DRY STREET CLEANING CONDEMNED. That dry street cleaning is a decided menace to health is according to Dr. Henry Ritter who has recently contributed a number of articles on this subject to the "Good Healthmagazine. Dr. Ritter bases his statement on the health danger from dust. He defines dust as simply a combination of the particles worn away from the earth and decaying animal and vegetable wastes, but containing living organisms such as bacteria, molds and yeast. He says that wherever there is a small accumulation of decaying matter such as sputum, slime, filth, garbage or manure on the ground or streets, these bacteria or germs feeding on it grow and multiply until the food supply is exhausted, and when through the action of the wind and sun they become dry and pulverized, the germs cling to the dust particles and with them are carried by the wind into open doors, open mouths and where not? Tubercle bacilli and other causative agents of respiratory diseases have been found in street dust.

Dr. Ritter boldly denounces the rotary brush street sweeper. He says that it is not efficient, but that it simply stirs dust that is quiet and sends it flying through the city and into the homes of the people laden with disease germs. But the dust problem can be mitigated and in a more hygienic way than the rotary street brush, says the writer, who strongly advocates both the flushing system and the vacuum system of street cleaning, but particularly the former.

Improved streets and pavements are other requisites recognized by Dr. Ritter as necessary to efficient street cleaning. Pavements having smooth surfaces can be kept more sanitary and freer from filth and dust than rough or rugged pavements. The latter makes the usual forms of street cleaning both difficult and ineffective. — North Carolina State Board of Health.


A survey has recently been made of the Columbus public schools under the direction of Dr. J. H. Francis, Superintendent. The following report pertains to the Department of Physical Inspection, which has been in operation for four years under the supervision of Dr. H. M. Platter. – EDITOR.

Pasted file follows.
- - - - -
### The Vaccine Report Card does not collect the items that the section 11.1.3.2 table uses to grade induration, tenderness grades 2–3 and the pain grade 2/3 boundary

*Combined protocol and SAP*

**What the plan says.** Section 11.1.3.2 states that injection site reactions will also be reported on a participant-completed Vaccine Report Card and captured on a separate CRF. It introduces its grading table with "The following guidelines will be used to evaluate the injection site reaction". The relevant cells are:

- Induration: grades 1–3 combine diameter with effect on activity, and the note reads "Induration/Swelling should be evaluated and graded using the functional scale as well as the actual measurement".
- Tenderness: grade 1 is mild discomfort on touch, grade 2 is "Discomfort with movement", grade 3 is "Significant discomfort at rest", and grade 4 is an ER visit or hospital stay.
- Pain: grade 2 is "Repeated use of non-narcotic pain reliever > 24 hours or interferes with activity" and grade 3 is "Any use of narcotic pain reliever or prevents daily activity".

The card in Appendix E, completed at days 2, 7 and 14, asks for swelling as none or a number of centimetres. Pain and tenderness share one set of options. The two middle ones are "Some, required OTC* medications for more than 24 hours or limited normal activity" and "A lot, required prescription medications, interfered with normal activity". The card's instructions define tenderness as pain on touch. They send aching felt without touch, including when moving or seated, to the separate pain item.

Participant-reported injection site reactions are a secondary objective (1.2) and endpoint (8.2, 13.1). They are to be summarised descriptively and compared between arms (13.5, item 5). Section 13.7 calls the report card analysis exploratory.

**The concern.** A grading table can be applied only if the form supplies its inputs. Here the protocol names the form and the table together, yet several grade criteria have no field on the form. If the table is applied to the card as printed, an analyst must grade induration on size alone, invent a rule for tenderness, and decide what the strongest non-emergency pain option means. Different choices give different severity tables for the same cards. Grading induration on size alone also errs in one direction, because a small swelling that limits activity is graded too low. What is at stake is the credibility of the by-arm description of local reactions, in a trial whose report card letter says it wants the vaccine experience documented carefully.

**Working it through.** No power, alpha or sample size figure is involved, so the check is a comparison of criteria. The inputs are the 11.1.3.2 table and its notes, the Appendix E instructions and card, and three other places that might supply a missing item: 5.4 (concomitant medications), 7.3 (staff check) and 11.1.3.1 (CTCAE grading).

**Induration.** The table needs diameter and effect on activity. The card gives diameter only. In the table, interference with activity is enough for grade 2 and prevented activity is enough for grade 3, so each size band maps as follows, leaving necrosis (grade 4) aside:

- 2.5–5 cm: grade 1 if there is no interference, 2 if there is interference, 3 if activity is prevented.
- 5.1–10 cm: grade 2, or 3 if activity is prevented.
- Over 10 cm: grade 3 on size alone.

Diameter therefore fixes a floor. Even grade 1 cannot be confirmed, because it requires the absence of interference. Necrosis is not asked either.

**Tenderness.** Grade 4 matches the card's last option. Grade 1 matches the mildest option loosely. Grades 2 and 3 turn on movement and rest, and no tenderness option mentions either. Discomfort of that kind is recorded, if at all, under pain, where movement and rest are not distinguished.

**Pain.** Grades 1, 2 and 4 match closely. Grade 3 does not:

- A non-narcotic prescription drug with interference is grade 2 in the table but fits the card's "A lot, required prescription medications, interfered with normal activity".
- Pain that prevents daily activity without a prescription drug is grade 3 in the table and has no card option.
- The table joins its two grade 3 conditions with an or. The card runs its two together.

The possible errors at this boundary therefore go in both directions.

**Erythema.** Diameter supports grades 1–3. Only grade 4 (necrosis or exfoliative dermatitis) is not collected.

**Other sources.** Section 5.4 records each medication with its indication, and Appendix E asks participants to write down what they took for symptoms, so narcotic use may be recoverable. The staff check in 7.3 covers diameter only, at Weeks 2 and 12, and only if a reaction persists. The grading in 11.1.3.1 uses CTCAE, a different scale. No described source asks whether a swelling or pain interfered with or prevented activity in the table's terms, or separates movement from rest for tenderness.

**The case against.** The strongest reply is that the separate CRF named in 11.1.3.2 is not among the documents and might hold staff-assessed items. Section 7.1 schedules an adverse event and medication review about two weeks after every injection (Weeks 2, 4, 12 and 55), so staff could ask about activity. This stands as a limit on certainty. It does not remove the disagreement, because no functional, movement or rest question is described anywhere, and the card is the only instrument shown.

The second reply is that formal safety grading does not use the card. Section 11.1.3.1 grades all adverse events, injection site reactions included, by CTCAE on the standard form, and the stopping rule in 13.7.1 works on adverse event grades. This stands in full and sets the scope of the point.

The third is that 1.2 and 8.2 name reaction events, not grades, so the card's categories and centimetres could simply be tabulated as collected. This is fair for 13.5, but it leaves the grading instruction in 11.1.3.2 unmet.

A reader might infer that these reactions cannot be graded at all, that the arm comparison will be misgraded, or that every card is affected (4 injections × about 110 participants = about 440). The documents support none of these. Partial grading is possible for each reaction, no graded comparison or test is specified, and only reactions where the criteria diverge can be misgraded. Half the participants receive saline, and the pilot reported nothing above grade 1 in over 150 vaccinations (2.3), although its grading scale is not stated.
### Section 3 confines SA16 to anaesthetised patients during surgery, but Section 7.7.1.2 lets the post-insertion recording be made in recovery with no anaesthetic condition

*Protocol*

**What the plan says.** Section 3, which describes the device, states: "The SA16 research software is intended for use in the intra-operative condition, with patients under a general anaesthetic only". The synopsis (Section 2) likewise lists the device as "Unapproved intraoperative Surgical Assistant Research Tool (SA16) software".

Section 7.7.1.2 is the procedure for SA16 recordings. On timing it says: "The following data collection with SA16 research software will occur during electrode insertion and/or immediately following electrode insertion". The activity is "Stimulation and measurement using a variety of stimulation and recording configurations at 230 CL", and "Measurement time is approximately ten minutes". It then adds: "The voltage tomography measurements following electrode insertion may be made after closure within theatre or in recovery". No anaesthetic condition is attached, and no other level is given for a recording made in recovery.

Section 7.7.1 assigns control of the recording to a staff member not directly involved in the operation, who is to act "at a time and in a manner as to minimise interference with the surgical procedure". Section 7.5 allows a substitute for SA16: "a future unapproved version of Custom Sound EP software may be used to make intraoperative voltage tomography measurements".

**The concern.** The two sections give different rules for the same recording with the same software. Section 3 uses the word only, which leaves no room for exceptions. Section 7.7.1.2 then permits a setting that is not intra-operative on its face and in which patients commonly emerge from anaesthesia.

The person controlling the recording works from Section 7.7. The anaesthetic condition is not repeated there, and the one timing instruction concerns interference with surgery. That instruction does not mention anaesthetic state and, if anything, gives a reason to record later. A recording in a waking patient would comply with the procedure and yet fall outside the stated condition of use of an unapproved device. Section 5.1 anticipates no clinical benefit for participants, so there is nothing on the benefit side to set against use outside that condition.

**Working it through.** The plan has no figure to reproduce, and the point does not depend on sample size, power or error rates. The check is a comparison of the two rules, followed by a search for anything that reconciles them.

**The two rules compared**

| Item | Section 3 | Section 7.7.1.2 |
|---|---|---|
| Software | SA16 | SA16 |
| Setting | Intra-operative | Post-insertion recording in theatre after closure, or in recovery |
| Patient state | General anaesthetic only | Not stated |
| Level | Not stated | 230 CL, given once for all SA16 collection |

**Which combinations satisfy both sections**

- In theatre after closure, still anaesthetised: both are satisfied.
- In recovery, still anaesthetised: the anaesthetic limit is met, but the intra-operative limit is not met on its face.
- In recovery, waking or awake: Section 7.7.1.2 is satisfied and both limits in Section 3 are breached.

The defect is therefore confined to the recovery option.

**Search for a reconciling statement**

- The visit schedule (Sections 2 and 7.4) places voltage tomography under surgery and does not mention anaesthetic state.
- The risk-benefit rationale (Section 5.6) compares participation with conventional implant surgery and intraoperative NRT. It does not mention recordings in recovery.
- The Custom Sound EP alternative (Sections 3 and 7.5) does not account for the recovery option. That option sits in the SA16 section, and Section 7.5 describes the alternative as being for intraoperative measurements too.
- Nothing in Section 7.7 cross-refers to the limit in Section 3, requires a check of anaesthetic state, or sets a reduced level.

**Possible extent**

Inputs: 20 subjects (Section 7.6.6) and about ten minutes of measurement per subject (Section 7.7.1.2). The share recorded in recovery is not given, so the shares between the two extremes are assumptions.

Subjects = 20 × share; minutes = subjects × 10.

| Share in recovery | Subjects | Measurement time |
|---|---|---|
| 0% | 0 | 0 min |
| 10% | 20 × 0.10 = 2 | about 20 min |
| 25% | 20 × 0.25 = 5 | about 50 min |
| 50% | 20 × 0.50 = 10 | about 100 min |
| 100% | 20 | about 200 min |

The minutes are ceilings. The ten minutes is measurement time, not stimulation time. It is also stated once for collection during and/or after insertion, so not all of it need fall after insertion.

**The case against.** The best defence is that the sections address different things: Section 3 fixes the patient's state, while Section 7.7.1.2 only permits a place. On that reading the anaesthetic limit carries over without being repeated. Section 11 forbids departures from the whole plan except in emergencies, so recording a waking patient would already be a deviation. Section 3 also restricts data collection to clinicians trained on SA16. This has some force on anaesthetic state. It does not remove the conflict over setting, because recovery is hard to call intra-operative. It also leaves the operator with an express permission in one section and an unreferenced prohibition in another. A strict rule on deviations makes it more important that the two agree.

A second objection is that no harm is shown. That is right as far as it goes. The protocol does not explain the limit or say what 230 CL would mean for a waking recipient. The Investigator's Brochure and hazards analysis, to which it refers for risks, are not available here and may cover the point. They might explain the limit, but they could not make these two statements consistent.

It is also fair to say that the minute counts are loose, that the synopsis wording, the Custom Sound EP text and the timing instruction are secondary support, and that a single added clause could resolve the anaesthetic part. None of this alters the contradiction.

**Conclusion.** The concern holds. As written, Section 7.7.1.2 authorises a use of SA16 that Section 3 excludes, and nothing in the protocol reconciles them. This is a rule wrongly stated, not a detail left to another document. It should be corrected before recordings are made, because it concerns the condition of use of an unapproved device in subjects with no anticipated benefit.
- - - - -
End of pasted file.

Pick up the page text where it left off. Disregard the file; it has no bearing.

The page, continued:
The Department of Physical Inspection of the Columbus Schools closely cooperates with the city department of health but is under the jurisdiction of the board of education.

The staff consists of a consulting physician on part time and four graduate nurses. The city is subdivided into four districts with a nurse assigned to each district. As routine inspections are carried on there gradually develops a "clinic" - a number of problem cases which the nurse refers to the physician for advice as to methods of procedure to obtain corrections of defects found. The aims of the department have been (a) The control of communicable diseases. (b) The recognition and correction of physical defects. (c) Maintenance of sanitary condition. (d) Social service.

In carrying out the first provision, its duties closely parrallel those of the board of health, except that the question of quarantine, the supervision of those in quarantine, and release from quarantine are recognized as belonging to the board of health while the control of the spread of communicable diseases in the school rooms, by common consent, the duty of the Department of Physical Inspection. For instance, the report of two cases of diphtheria in a school room calls for a culture or swab to be taken by the nurse from the throat of every individual in the room. These swabs are taken to the board of health laboratory for bacteriological examination. If the germs of diphtheria are found on any of the cultures, that individual is excluded from school and is quarantined by the board of health until two negative swabs are obtained. This procedure disposes of the “carrier” or “missed” case, the prolific cause of diphtheria outbreaks. Over 2,000 swabs are taken by the nurses annually. So effective has this supervision proven that the health officer of the city, Dr. Kahn, in his annual report estimates that the number of diphtheria cases among school children has been reduced one half.

Physical Defects. In the discharge of the second duty the nurses are required to inspect each child in the grades at least once in two years. (Problem cases are inspected many times each year.) The results of these inspections are recorded upon an individual health card which accompanies the pupil as he is promoted or transferred. Vision is tested by the Snellen card and any apparent abnormality is recorded but notices are not sent to parents unless the defect is more than 2/3 or unless the child suffers from nervousness, squinting and frequent headaches. Approximately 26 per cent of school children have been recognized by the department as needing glasses. The